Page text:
Harvest by Jim Crace opens with the joyous day after the harvest, the day off, the day of celebration, only to have to put out a fire in the Master’s stable. The fire is extinguished without a fatality except for Walt’s hands. Walt is the most recent addition to the Village. He is an outsider, a visitor who stayed. He married, but his wife soon died. He is a widower like Master Kent. Another visitor, Mr. Earle or Mr. Quill as the Villagers call him. Mr. Quill is so called because he wanders about the Village with a canvas and quill to record or account the property for the real heirs of the land. Master Kent married into the land and he is not blood. A third group of visitors have also appeared and are blamed for the fire. The two men are head shaven and pilloried while the older woman is head shaven and disappears.
Walt is our narrator and has slowly become “a beer and bacon man who knew the proper value of an iris bulb. It did not take any working days before I understood that the land itself, from sod to meadow, is inflexible and stern. It is impatient, in fact. It cannot wait. There’s not a season set aside for pondering and reveries. It will not hesitate or rest, it does not wish us to stand back and comment on its comeliness or devise a song for it. It has no time to listen to our song. It only asks us not to tire in our hard work.”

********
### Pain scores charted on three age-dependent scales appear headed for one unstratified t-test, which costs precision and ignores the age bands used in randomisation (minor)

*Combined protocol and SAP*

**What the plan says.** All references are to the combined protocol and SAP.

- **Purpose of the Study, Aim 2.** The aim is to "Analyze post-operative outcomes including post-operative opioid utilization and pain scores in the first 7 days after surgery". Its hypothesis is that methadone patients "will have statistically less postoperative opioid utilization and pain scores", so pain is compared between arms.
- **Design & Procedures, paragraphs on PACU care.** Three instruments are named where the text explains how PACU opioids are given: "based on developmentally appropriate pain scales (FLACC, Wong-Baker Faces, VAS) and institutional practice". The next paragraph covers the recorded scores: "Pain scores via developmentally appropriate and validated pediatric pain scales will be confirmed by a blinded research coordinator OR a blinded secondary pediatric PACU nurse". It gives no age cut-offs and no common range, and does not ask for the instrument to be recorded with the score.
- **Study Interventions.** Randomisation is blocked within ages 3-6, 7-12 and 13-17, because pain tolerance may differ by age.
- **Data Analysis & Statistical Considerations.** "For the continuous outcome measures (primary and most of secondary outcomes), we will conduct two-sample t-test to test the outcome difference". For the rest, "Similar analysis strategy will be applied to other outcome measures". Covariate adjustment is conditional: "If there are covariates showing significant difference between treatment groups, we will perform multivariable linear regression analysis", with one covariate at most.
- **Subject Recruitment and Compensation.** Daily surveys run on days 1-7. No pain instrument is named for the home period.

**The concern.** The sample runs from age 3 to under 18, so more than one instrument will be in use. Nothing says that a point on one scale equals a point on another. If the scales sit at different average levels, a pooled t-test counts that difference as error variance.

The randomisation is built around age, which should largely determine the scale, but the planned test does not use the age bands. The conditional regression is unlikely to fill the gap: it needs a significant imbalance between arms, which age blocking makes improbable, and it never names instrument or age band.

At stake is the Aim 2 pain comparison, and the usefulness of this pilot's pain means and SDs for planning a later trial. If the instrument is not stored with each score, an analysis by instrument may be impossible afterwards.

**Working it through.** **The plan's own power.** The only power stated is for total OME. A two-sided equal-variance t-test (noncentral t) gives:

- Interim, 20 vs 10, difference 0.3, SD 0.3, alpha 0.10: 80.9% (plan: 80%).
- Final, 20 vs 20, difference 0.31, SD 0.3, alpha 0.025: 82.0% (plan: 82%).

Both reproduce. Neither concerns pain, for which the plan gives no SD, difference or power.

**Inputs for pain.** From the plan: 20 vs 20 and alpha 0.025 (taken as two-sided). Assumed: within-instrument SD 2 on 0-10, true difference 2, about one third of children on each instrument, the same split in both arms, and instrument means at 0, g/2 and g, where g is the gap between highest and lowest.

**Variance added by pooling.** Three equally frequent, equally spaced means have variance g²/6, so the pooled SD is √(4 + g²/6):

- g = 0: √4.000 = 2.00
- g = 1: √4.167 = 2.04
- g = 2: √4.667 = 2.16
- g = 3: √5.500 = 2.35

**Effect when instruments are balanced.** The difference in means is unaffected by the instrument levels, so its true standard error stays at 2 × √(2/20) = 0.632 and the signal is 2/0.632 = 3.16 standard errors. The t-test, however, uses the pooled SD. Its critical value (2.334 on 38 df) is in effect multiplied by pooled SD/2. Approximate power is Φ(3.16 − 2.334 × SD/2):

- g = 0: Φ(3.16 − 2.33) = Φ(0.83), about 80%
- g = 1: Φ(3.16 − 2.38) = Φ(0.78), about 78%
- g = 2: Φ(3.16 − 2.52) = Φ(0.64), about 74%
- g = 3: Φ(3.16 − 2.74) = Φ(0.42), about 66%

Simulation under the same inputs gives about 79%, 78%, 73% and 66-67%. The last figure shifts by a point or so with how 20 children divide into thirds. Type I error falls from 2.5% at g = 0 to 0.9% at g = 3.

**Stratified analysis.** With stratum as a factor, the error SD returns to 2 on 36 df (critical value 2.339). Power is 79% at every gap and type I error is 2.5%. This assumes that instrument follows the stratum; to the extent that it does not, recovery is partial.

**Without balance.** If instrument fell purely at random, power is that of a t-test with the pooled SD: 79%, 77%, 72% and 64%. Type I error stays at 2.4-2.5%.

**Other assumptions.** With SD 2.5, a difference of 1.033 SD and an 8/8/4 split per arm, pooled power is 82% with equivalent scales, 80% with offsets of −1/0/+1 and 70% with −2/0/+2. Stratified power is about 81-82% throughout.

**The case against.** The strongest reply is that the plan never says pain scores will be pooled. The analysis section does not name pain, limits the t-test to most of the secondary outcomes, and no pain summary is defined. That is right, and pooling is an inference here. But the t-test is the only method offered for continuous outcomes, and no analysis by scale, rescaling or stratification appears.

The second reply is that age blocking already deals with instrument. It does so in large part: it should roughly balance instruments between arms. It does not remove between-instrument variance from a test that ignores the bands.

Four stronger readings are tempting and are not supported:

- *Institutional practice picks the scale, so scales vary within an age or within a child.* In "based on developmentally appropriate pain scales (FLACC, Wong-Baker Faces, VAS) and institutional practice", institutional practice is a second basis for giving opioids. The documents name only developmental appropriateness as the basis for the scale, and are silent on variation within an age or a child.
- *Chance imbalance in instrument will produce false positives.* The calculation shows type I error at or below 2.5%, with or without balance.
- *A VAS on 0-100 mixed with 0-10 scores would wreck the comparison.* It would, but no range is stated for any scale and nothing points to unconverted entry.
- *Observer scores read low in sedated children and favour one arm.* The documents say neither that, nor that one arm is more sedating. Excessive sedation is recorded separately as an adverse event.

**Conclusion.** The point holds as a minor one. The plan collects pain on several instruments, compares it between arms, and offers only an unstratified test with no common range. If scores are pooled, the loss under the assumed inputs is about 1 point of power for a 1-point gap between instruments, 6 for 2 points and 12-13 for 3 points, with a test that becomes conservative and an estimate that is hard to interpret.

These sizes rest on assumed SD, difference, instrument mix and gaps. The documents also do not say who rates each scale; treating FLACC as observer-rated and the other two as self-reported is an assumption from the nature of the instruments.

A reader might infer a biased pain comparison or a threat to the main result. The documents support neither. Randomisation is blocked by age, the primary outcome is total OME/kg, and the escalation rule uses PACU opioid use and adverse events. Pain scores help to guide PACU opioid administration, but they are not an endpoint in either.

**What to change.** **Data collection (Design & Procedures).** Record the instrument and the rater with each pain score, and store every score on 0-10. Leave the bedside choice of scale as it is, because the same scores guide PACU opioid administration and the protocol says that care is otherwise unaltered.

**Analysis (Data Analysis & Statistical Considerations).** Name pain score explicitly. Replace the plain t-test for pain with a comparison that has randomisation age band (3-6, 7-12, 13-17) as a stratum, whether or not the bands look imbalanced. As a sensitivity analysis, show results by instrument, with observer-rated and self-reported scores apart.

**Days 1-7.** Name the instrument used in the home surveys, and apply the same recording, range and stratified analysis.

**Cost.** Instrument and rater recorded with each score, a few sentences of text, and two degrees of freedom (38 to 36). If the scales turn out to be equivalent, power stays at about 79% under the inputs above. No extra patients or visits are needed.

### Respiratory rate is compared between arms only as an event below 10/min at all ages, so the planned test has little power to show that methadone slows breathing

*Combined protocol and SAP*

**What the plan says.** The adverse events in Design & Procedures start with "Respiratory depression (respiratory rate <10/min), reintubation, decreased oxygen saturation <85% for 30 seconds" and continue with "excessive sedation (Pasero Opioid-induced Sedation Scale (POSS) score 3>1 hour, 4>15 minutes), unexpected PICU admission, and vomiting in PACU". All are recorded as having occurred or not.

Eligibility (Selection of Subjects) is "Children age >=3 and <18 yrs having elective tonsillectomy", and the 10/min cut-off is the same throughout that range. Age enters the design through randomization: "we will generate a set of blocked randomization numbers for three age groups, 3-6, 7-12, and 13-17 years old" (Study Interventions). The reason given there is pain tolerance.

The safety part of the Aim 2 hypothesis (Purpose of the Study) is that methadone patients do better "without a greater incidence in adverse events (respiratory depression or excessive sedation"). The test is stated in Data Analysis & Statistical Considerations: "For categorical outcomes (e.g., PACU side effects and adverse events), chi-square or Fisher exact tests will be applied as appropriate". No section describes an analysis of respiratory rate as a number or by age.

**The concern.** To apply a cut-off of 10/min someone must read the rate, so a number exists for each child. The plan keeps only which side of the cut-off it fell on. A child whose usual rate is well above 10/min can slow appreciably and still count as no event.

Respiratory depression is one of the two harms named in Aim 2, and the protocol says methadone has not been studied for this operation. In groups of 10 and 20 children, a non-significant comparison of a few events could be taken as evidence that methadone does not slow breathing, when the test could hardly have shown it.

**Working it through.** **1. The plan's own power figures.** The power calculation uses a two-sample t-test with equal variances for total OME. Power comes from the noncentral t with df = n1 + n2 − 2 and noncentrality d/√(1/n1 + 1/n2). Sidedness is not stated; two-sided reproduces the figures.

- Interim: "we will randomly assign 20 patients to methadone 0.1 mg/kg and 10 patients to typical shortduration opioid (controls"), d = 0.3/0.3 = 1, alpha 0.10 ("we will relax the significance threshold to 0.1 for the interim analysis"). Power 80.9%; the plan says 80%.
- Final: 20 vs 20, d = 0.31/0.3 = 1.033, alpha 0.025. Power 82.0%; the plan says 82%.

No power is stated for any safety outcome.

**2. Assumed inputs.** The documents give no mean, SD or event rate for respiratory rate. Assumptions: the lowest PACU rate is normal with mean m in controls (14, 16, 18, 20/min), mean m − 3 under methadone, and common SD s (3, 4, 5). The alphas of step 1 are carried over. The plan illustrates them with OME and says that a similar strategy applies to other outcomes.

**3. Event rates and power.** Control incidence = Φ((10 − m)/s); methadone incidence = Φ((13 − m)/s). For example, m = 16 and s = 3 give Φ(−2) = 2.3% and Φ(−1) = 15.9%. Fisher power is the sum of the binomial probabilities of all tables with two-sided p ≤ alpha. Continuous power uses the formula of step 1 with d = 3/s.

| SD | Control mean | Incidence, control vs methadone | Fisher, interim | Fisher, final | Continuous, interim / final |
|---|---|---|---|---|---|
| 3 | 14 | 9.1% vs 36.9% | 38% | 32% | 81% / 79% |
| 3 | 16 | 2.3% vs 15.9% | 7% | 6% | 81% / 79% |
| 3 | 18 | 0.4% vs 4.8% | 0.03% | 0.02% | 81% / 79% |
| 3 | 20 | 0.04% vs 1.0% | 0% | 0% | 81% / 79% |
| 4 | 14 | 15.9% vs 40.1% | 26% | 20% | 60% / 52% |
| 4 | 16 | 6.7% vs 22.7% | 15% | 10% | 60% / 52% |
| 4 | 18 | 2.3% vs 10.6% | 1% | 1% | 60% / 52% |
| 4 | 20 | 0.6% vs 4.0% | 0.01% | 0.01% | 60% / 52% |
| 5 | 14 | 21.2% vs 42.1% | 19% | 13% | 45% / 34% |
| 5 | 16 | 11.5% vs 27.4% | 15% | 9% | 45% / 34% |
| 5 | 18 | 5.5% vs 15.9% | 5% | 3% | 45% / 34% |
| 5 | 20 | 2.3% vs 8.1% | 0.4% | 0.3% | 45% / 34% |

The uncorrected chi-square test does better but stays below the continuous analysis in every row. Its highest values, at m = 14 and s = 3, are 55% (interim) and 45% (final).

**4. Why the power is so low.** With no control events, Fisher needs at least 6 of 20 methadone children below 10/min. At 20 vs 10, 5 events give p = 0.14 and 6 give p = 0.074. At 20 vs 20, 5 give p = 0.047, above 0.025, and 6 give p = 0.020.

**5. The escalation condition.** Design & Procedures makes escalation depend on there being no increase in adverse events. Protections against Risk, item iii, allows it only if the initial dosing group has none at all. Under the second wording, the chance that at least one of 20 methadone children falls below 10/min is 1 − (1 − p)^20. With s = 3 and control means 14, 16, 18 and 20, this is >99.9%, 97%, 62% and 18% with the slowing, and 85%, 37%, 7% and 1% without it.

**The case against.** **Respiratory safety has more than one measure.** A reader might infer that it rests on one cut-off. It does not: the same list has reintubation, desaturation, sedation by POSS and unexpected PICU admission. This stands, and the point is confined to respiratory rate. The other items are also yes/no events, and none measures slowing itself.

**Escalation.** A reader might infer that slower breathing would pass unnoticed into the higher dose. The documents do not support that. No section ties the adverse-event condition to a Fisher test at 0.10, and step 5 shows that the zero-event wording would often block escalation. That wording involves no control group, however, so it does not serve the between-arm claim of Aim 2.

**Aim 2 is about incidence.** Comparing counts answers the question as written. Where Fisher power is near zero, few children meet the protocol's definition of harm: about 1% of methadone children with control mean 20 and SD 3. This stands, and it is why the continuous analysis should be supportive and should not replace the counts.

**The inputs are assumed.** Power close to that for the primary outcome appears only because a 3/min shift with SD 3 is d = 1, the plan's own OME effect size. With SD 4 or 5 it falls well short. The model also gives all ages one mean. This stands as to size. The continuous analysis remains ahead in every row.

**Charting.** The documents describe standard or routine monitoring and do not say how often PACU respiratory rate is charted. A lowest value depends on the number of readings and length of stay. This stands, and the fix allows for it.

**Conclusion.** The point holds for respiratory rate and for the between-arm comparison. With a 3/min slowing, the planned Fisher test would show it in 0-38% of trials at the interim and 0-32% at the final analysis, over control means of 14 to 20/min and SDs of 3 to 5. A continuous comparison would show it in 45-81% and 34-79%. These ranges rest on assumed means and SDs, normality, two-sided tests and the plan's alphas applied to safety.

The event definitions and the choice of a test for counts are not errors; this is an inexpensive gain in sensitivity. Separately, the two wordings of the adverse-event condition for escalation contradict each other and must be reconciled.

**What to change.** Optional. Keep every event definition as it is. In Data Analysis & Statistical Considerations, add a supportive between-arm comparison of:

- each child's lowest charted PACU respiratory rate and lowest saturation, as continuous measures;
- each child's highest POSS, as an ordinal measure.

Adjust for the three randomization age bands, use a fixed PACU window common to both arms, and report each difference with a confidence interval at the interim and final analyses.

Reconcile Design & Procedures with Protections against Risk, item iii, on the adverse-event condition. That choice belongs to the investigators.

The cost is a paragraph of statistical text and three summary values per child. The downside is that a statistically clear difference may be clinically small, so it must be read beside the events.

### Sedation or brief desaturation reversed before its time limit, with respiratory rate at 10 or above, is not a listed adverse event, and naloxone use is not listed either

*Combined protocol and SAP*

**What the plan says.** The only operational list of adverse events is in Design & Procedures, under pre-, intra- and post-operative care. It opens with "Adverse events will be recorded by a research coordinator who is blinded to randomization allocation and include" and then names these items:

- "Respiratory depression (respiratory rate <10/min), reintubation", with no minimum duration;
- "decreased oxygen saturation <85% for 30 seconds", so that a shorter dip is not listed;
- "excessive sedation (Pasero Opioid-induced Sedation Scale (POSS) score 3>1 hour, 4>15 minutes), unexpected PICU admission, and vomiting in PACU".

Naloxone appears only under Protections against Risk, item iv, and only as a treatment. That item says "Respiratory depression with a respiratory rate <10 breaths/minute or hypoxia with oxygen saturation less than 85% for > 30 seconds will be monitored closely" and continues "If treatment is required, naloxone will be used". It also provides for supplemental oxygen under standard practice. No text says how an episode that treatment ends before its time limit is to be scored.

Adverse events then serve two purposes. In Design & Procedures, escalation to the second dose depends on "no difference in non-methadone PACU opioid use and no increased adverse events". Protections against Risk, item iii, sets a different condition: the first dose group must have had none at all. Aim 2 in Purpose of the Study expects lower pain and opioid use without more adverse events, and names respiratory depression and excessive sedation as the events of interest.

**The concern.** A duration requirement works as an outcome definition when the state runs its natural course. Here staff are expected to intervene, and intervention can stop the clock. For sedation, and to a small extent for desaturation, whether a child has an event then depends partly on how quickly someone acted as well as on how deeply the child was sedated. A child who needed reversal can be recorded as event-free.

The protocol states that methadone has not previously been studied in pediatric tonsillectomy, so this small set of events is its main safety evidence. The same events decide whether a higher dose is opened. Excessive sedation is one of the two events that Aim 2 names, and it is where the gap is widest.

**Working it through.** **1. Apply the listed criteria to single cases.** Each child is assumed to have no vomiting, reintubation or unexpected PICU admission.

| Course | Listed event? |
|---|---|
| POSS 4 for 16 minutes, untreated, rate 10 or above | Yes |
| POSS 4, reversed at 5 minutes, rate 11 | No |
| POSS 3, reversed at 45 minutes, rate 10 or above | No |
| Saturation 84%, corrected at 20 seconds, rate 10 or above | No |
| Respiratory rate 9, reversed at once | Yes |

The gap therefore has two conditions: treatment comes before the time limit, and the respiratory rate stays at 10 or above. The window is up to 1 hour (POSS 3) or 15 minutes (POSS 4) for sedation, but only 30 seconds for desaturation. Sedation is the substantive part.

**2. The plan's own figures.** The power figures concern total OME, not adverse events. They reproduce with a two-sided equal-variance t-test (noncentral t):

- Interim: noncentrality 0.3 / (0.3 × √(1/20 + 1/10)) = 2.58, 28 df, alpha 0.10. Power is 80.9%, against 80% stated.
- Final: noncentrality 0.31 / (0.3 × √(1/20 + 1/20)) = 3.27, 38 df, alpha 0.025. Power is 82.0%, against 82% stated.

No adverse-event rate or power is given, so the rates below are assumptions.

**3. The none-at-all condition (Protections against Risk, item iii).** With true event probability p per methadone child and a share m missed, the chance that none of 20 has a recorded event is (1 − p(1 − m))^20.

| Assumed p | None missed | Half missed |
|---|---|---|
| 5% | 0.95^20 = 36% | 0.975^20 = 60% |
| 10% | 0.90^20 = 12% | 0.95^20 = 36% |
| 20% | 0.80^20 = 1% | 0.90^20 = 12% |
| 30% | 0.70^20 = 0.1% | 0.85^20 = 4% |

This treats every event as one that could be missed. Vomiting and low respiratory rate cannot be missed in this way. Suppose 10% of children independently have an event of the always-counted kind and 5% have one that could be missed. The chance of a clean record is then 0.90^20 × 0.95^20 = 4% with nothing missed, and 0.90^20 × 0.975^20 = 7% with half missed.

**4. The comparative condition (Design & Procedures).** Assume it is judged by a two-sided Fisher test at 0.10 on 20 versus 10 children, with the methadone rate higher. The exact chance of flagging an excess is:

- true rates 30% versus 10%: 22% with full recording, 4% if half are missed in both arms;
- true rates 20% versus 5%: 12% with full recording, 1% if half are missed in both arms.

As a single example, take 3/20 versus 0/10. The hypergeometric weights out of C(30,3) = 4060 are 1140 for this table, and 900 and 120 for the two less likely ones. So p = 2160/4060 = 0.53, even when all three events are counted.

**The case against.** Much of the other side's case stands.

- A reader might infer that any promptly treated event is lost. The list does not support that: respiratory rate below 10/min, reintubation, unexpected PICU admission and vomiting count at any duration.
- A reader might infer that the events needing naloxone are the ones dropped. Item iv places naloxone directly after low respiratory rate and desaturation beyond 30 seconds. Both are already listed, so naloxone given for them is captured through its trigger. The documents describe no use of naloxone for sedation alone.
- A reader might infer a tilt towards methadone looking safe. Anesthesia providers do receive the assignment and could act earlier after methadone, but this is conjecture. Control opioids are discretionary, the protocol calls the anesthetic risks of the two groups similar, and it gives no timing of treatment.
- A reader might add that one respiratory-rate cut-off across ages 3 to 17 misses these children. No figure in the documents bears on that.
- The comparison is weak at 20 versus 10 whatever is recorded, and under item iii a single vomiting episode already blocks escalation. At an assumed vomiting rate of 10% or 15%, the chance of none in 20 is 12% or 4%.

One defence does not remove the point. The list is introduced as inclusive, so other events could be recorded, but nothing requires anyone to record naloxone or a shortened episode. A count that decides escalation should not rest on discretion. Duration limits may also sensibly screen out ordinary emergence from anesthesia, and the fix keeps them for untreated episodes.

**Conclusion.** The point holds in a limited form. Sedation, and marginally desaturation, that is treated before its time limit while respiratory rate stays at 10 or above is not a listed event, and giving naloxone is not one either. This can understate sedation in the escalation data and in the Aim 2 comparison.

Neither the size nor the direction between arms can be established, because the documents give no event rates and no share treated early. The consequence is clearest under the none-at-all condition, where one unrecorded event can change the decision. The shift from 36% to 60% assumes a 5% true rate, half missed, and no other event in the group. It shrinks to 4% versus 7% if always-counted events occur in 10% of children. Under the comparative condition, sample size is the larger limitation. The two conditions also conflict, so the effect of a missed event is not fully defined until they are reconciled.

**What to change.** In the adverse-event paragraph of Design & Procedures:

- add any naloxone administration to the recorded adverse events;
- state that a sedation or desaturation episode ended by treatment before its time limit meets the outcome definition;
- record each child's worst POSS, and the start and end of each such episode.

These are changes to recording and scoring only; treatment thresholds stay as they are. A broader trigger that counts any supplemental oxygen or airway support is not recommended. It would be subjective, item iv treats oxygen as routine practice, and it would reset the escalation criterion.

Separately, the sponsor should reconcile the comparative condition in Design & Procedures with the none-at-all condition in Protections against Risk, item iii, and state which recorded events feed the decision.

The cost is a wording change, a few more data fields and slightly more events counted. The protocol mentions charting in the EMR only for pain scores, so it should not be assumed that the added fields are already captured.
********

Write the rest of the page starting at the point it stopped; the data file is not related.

With the coming of the new master, Master Jordan and his evil minions. “He’ll put an end to all the sauntering. He will replace us with a nobler stock.” Sheep are his answer and he doesn’t need the Village, the people or the land as is. Things will change as Master Havoc and Lady Pandemonium rule the land now. What starts as fire will end in ash.